My eyes have been glued to the television watching Canada’s Olympic hopefuls put their hearts, bodies and minds on the line as they chase a gold medal.
Afterwards, when interviewed, these athletes articulate how long they’ve dreamed of this moment. They talk of the hard work and perseverance that have culminated in this day, this chance.
Have you ever had that kind of focused quest? To know exactly what you want to achieve from your efforts in one capacity or another?
It’s very brave to lay claim to a goal. Especially now, when it seems so many people stand against something rather than for something.
When you claim a goal, you name it and activate a community around it.
What if you could design a life that inspired you to wake up early, excited about the day ahead and delighted to be doing what you’re doing? Even if you’re sometimes a little nervous and scared? Or sore? Or the weather is bad?
This might seem a bit too altruistic for you but if we don’t know what we want for ourselves, then we’re doomed to live a life of someone else’s choosing. It means you simply resign to muddle along as best you can.
Going after what you want most out of life isn’t a luxury that can wait until you’ve taken care of all the ‘serious’ business of life. It’s a necessity. And it’s never too late to go get it.
What you want is what you need. Your dearest wish comes straight from your core, loaded with vital information about who you are and who you can become. You have to cherish it. You have to respect it. Above all, you have a right to dream about it.
No excuses about being born to the wrong family, being marginalized or never making the right connections. If you want something bad enough, you have to dig in and go for it – all the good and bad!
An idea about what you want is just like a seed.
When a seed is given good soil and plenty of water and sun, it doesn’t have to try to unfold. It doesn’t need to wait for self-confidence, self-discipline or perseverance. It just unfolds – it can’t help it.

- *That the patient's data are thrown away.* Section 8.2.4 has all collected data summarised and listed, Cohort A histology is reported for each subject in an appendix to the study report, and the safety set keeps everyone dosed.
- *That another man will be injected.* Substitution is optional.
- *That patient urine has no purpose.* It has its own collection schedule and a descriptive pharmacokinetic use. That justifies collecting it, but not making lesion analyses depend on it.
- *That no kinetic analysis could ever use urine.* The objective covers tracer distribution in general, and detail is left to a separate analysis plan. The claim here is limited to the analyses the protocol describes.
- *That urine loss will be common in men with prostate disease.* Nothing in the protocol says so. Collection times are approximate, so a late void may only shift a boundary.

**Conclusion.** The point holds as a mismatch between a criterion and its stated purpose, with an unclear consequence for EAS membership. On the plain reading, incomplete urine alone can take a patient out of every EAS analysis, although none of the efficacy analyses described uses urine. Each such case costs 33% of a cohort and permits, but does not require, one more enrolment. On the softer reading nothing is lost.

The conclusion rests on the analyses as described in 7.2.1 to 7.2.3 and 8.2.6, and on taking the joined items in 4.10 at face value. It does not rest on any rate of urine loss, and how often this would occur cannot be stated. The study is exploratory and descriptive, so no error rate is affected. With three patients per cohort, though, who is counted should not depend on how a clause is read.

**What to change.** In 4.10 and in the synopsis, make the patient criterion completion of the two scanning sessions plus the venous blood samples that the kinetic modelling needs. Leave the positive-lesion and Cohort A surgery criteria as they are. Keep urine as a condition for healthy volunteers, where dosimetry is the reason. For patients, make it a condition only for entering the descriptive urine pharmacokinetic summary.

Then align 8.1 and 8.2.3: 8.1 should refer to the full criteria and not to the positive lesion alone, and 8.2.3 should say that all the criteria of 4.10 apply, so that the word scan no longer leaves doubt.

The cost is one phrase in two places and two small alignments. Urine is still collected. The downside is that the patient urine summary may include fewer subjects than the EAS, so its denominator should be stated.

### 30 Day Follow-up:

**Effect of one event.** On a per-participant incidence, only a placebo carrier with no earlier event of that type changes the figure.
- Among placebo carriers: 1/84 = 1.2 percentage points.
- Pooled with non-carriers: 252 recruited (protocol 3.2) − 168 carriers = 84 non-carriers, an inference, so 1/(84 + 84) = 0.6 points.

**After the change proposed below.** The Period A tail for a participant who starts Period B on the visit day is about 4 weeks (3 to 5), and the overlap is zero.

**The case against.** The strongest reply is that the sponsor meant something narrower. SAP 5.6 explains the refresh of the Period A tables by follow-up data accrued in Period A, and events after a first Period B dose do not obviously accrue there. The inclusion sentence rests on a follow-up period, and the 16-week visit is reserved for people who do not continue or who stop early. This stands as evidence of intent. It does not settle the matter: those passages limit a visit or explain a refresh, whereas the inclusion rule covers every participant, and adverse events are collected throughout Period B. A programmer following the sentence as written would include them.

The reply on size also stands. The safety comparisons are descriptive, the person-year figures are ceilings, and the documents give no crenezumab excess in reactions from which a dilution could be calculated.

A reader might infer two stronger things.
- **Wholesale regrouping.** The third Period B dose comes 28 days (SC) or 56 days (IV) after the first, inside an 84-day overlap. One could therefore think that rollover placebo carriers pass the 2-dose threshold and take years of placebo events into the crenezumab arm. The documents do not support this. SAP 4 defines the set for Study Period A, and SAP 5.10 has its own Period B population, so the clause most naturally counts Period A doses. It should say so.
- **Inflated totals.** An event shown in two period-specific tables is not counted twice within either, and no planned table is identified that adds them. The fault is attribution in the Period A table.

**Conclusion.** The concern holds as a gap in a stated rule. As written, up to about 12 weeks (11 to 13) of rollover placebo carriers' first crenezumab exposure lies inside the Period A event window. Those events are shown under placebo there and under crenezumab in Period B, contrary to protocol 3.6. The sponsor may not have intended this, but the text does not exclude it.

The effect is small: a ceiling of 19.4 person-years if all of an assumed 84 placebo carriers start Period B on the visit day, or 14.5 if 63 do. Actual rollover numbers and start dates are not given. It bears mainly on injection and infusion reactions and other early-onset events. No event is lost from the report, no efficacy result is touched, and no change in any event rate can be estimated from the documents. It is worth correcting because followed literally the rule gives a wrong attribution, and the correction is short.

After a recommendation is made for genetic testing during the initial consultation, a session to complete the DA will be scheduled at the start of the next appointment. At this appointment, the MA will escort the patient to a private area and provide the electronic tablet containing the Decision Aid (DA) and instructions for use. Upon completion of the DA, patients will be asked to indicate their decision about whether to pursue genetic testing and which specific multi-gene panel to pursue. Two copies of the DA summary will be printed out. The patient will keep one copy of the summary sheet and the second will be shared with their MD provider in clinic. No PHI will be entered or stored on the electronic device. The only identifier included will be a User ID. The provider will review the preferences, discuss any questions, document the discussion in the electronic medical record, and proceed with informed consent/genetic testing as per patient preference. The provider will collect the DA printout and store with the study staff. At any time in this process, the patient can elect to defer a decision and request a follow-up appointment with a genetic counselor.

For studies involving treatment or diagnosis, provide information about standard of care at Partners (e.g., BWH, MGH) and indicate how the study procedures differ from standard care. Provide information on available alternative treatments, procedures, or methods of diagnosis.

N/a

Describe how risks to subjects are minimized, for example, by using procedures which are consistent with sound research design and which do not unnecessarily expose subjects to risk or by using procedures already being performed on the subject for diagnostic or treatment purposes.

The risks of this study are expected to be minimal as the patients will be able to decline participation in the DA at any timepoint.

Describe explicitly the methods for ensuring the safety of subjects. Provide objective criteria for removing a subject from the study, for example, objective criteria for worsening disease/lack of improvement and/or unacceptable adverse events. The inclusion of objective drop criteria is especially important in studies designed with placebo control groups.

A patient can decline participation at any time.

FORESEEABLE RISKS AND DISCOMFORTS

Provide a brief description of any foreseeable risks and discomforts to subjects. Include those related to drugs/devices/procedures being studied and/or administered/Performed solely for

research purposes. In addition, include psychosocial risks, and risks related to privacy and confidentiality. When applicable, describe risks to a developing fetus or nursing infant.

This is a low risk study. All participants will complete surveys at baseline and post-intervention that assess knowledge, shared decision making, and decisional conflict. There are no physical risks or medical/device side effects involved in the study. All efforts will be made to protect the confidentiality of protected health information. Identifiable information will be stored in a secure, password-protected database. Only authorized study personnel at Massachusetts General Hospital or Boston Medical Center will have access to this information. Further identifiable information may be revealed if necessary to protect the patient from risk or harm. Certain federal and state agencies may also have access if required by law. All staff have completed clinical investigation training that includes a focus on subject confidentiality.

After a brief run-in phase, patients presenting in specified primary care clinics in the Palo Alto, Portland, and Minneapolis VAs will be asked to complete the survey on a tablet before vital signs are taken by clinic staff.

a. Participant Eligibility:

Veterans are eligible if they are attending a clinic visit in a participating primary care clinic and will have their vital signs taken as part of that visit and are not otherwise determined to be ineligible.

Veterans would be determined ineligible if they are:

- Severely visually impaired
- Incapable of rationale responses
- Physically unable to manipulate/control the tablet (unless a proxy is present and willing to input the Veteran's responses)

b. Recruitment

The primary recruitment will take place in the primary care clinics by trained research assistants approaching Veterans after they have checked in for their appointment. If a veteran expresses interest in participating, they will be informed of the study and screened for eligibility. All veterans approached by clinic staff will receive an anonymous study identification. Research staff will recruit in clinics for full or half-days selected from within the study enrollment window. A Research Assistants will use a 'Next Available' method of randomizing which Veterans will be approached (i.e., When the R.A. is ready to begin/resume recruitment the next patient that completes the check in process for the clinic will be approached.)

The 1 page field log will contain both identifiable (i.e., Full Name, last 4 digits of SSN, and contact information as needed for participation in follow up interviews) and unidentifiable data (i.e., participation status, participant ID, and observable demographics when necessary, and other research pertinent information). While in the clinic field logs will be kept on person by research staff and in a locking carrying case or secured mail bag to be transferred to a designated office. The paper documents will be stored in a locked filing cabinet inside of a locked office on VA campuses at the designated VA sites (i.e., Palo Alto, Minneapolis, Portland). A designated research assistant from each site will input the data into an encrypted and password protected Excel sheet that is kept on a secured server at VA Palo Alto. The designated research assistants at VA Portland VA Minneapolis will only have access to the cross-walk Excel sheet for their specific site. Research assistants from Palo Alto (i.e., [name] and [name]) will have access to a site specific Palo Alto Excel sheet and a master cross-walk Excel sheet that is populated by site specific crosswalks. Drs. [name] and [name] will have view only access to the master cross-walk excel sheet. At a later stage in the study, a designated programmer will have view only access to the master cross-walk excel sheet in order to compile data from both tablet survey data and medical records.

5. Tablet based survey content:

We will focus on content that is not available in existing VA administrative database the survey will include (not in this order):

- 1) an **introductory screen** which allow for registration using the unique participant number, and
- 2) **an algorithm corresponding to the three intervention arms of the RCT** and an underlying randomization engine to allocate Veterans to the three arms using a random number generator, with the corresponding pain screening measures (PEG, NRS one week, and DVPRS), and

If a seed must grow with a rock on top of it, in deep shade or without enough water, it won’t unfold into a healthy, full-sized plant. It will try because the drive to become what you’re meant to be is incredibly powerful. But at best it will be pale, undersized, drooping.
It may have been so long since you thought about what you actually want that the question makes you shudder. Perhaps you filed your dreams away while you took care of your obligations. Now you wouldn’t even know where to start looking for a dream.
So start by considering this question: What do you love?
Those Olympic hopefuls all talk about loving their sport, loving what they do. That love gets them to show up early and stay late, to work harder and push themselves beyond setbacks, injuries and discouragements.
So what do you love? Perhaps it’s your work, a hobby, a sport or a pastime. Perhaps it’s something you’ve always loved reading about, a subject you wish you’d studied in school, or just something that gives off a special whiff of fascination whenever it goes by, even though you might know very little about it.
These elements of who you are might be hiding in plain sight. They need to be gathered and carefully examined before you can know how to design a life that truly fits you, a life that will make you feel like jumping out of bed in the morning to meet the world, a little scared at times but fully alive.
If you’re low on energy, it may not be because you need vitamins or have low blood sugar. It may be because you haven’t found your purpose in life. You’ll recognize your path when you come upon it because you’ll suddenly have all the energy and
stamina you’ll ever need.
Part of the secret of all genuinely successful people is that they’ve found their paths. They also happen to have some very special skills for making their visions come to life.
Now that you know what you love to do, what do you really want?
Troy Media columnist Faith Wood is a novelist and professional speaker who focuses on helping groups and individuals navigate conflict, shift perceptions and improve communications.
The views, opinions and positions expressed by columnists and contributors are the author’s alone. They do not inherently or expressly reflect the views, opinions and/or positions of our publication.